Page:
5. Tune Up as Necessary

Life changes. Sometimes we have to regroup, but the goal is to replace any rituals that no longer work with new ones that make you feel like every day is full of possibility.

That is ultimately the amazing thing about mornings–they always feel like a new chance to do things right. A win scored then creates a cascade of success. The hopeful hours before most people eat breakfast are too precious to be blown on semiconscious activities. You can do a lot with those hours. Whenever I’m tempted to say I don’t have time for something, I remind myself that if I wanted to get up early, I could. These hours are available to all of us if we choose to use them.

So how would you like to use your mornings? This important question requires careful thinking. But once you decide, small rituals can accomplish great things. When you make over your mornings, you can make over your life. That is what the most successful people know.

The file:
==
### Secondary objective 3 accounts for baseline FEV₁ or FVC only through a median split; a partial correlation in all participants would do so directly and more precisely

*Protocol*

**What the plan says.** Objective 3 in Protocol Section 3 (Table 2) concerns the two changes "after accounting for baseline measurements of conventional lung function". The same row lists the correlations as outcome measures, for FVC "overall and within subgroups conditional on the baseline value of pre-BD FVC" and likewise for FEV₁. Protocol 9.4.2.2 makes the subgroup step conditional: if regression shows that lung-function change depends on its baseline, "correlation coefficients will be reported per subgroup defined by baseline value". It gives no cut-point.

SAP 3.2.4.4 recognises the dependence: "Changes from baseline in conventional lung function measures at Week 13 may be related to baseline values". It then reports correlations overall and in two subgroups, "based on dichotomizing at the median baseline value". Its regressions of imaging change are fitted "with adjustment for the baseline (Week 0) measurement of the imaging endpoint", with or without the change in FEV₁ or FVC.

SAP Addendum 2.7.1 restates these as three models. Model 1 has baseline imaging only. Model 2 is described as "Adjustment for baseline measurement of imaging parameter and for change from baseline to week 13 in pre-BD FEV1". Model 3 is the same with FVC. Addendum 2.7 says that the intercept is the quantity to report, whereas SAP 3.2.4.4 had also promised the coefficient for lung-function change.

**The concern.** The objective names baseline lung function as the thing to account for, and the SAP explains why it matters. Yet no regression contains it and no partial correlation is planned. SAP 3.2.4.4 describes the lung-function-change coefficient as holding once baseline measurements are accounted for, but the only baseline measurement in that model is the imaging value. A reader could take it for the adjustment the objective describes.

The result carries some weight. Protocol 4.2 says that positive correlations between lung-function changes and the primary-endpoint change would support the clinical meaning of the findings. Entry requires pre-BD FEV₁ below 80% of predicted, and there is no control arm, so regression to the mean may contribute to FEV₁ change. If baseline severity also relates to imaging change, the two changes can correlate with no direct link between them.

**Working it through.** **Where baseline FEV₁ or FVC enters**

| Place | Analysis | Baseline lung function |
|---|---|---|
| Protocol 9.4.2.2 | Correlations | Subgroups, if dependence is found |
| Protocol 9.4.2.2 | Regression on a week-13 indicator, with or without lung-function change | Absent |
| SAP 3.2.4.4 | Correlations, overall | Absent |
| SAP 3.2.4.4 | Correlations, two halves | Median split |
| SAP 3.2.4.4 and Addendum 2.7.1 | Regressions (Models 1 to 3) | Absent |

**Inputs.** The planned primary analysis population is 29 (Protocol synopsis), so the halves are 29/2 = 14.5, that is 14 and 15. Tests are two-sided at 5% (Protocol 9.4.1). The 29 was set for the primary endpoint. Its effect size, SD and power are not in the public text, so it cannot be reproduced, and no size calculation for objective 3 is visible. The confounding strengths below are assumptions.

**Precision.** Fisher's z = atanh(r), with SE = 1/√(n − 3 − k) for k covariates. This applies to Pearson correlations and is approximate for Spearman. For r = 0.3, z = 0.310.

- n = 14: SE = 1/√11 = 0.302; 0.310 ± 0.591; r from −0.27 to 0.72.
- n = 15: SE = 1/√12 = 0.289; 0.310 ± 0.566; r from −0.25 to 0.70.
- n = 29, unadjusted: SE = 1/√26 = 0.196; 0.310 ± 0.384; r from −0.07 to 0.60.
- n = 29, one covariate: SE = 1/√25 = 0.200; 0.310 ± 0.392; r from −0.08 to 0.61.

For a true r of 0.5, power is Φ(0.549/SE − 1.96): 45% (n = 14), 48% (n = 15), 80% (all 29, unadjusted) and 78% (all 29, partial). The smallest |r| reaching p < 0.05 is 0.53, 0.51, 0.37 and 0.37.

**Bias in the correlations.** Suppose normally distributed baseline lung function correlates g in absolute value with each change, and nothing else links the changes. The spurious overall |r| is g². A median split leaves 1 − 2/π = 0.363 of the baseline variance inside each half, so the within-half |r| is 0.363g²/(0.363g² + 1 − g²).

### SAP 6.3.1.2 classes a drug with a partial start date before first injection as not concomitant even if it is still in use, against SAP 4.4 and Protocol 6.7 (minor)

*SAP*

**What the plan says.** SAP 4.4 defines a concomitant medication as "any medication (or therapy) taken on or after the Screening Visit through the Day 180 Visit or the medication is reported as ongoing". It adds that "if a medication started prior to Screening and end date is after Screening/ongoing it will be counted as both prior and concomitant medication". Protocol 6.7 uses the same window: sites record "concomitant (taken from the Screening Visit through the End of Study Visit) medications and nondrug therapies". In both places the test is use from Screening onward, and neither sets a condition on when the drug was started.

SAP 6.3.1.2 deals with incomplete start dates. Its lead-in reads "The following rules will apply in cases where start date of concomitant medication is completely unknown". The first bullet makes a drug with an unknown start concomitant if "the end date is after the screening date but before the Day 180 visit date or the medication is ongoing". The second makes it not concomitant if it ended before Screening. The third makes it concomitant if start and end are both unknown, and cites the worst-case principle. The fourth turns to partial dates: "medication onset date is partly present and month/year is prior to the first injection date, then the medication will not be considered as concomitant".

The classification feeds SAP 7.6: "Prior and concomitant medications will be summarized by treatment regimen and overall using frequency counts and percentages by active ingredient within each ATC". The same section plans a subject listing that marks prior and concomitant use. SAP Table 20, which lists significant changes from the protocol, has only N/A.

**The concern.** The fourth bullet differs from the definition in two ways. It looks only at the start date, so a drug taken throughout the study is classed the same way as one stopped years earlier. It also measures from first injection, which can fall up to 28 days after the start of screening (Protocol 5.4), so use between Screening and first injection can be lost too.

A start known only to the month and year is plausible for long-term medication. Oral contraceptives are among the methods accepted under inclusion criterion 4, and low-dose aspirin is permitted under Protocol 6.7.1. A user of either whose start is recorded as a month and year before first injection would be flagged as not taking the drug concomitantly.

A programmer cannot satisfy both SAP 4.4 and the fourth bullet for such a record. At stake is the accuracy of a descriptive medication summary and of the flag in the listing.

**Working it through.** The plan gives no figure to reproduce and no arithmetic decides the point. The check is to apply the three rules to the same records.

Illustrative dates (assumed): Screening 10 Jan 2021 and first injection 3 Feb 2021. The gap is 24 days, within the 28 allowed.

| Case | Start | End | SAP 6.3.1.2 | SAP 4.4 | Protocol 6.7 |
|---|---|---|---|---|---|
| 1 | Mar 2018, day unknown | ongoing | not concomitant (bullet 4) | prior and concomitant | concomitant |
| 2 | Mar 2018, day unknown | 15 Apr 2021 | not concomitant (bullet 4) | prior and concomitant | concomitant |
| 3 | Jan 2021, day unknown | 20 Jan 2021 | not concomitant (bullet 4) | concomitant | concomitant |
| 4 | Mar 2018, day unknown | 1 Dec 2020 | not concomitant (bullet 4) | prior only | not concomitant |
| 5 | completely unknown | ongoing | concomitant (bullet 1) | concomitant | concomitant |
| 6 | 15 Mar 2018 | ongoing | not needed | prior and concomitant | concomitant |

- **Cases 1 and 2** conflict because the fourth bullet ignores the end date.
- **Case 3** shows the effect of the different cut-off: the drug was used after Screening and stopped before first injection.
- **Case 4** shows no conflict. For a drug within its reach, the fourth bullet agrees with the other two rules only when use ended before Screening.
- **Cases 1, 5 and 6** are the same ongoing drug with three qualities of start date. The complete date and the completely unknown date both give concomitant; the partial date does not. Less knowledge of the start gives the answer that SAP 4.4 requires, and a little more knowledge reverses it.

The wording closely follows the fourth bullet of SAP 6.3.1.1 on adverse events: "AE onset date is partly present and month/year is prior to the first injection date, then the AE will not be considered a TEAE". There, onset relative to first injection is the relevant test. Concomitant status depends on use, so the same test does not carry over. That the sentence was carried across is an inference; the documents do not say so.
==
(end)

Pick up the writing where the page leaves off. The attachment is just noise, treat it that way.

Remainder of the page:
Click here to read the original article.
[Image: Flickr user Arvind Grover]

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5 Steps to an E-friendly Resume

online resumesWe wanted to share this helpful article we found on how to format online resumes.

Today’s Internet-driven world has changed the way we look and apply for jobs. Gone are the days of handwritten cover letters, typewritten résumés and hand-delivered job applications. Given the increasing number of online job boards that require Web-based applications, many employers don’t want a hard copy of your résumé. Instead, they’ll ask you to submit an electronic résumé, either online or via e-mail.

Electronic résumés are plain text or HTML documents, which can also be included in the body of an e-mail for job applications online. It may not be as attractive as your word-formatted résumé in all its bulleted, bold-text, fancy-font glory, but it gets the job done.

Why you need one